ETF Investing Guide: A 1-Page ETF Primer

by: David Jackson

Until recently, the best way to put together a portfolio of stock and bond index funds was to buy index mutual funds. Mutual funds issue shares that are priced after the close of each trading day; the share price is determined by the closing prices of the stocks held by the fund. Investors can buy or sell these shares each day after the shares have priced, and in many cases do not have to pay transaction fees for buying and selling the shares if they hold an account with the mutual fund company. Mutual fund company Vanguard pioneered stock index funds, and offers some of the lowest-fee index mutual funds. Vanguard’s S&P 500 Index fund, for example, is the largest US index fund.

However, over the last year and a half new products have hit the market that for our purposes have distinct advantages over index mutual funds. They are exchange traded funds, or ETFs.

Exchange traded funds are similar to index mutual funds. The key difference is that ETFs, instead of pricing once a day after the market closes, are traded throughout the day as if they were regular stocks. If you want to buy shares in an ETF, you buy them as you would buy a stock - namely from someone else who sells them to you on a stock exchange (thus the name “exchange traded funds”). Investors can calculate the value of ETFs during the day because the composition of the underlying portfolio - normally a published index - doesn’t change. For example, if the ETF tracks the S&P 500 index, investors can calculate at any given moment the value of all the stocks in the S&P 500 index and thus the underlying value of the S&P 500 index ETF. This underlying value is known as the net asset value, or NAV.

An important feature of ETFs is that financial institutions can exchange ETFs for the underlying assets they represent with the issuing institution for a small fee. This feature prevents ETFs from trading at systematic discounts or premiums to the value of the underlying assets of the fund. If, for example, an ETF trades at a premium to the value of its underlying assets, a smart institution will sell the ETF short and buy the basket of underlying stocks which it will then exchange for the ETF at actual value, thereby making a profit. The possibility and occurrence of this arbitrage prevents a gap opening between the traded price of the ETF and its net asset value.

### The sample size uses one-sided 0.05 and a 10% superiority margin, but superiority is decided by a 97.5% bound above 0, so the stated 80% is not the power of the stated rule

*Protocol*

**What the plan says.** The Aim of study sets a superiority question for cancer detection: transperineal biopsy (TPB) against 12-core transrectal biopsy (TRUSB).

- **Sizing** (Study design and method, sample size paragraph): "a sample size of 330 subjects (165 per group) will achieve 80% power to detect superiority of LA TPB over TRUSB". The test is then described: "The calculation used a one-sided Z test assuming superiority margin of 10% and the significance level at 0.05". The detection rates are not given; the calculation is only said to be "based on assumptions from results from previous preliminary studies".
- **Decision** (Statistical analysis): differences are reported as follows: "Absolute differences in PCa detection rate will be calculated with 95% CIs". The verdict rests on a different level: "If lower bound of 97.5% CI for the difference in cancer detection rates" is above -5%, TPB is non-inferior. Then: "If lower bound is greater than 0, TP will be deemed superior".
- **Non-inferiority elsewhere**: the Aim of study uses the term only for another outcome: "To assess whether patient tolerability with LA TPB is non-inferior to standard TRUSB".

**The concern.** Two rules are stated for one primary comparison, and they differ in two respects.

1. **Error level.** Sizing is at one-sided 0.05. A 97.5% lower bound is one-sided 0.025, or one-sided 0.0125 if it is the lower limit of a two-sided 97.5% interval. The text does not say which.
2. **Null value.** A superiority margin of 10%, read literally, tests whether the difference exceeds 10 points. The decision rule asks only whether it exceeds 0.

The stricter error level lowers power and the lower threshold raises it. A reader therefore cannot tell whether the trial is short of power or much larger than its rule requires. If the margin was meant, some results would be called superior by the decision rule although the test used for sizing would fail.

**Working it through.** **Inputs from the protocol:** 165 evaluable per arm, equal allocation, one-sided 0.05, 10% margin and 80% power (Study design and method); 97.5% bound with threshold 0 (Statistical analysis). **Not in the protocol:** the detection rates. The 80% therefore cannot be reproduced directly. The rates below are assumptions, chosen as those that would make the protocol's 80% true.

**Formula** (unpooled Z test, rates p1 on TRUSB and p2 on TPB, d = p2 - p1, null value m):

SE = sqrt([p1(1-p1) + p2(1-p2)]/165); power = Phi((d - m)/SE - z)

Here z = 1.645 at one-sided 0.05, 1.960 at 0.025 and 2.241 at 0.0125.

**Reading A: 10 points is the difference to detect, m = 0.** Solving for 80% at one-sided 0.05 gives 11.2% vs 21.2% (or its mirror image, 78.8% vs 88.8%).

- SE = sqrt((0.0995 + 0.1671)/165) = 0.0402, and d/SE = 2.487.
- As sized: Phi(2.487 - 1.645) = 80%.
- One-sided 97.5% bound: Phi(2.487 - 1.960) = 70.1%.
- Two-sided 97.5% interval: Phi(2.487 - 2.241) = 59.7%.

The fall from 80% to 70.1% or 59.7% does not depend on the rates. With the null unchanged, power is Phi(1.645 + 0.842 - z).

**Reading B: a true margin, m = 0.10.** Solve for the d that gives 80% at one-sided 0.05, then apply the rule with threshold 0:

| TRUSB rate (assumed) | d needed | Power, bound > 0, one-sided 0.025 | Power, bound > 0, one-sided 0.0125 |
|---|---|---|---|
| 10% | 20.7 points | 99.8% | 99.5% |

ETFs have a tax advantage over mutual funds, that - while relatively small - is significant when compounded over time. Mutual index funds, despite their low stock turnover, still distribute some capital gains to their investors most years. Investors pay taxes on these capital gains. According to Lipper, S&P 500 index mutual funds distributed 2.03% of their net asset value as capital gains each year, on average, between 1993 and 2001. In contrast, the S&P 500 index ETF traded under the ticker (NYSEARCA:SPY) made only one capital gain distribution during that period, of 0.12% in 1996, and most S&P 500 ETFs are expected to make no capital gains distributions in future.

If you want to understand why this is the case, and you relish the intricacies of these instruments, read on. Otherwise, you may want to skip to the next section. Here goes. Imagine you buy some shares in the Vanguard 500 index mutual fund. Then, the following year there’s a mass exodus from that fund. Due to the large-scale redemptions, the Vanguard 500 fund is forced to sell assets to raise cash. The problem is that most investors may have bought shares in the fund when the S&P 500 index was trading at much lower prices. So when Vanguard sells the stocks in the S&P 500 to raise cash, it triggers a capital gain. It then sends a letter to all its shareholders informing them that they need to report a capital gain in their tax return, even though many of them did not sell their fund shares. You, who just bought fund shares, could get hit with a capital gains bill, even in the case where the shares have actually declined in value. In contrast, if institutions decide to liquidate their holdings of ETFs, they swap them for the underlying stocks in the fund (typically the lowest cost basis stocks), and the remaining fund holders do not receive a capital gains distribution. Also, institutions that are tax-exempt may be given shares with the lowest cost-basis, leaving the remaining shareholders with a lower unrealized capital gain. As I said, this tax advantage of ETFs over mutual funds is largely theoretical, unless some event or events trigger substantial asset withdrawals from traditional index mutual funds.

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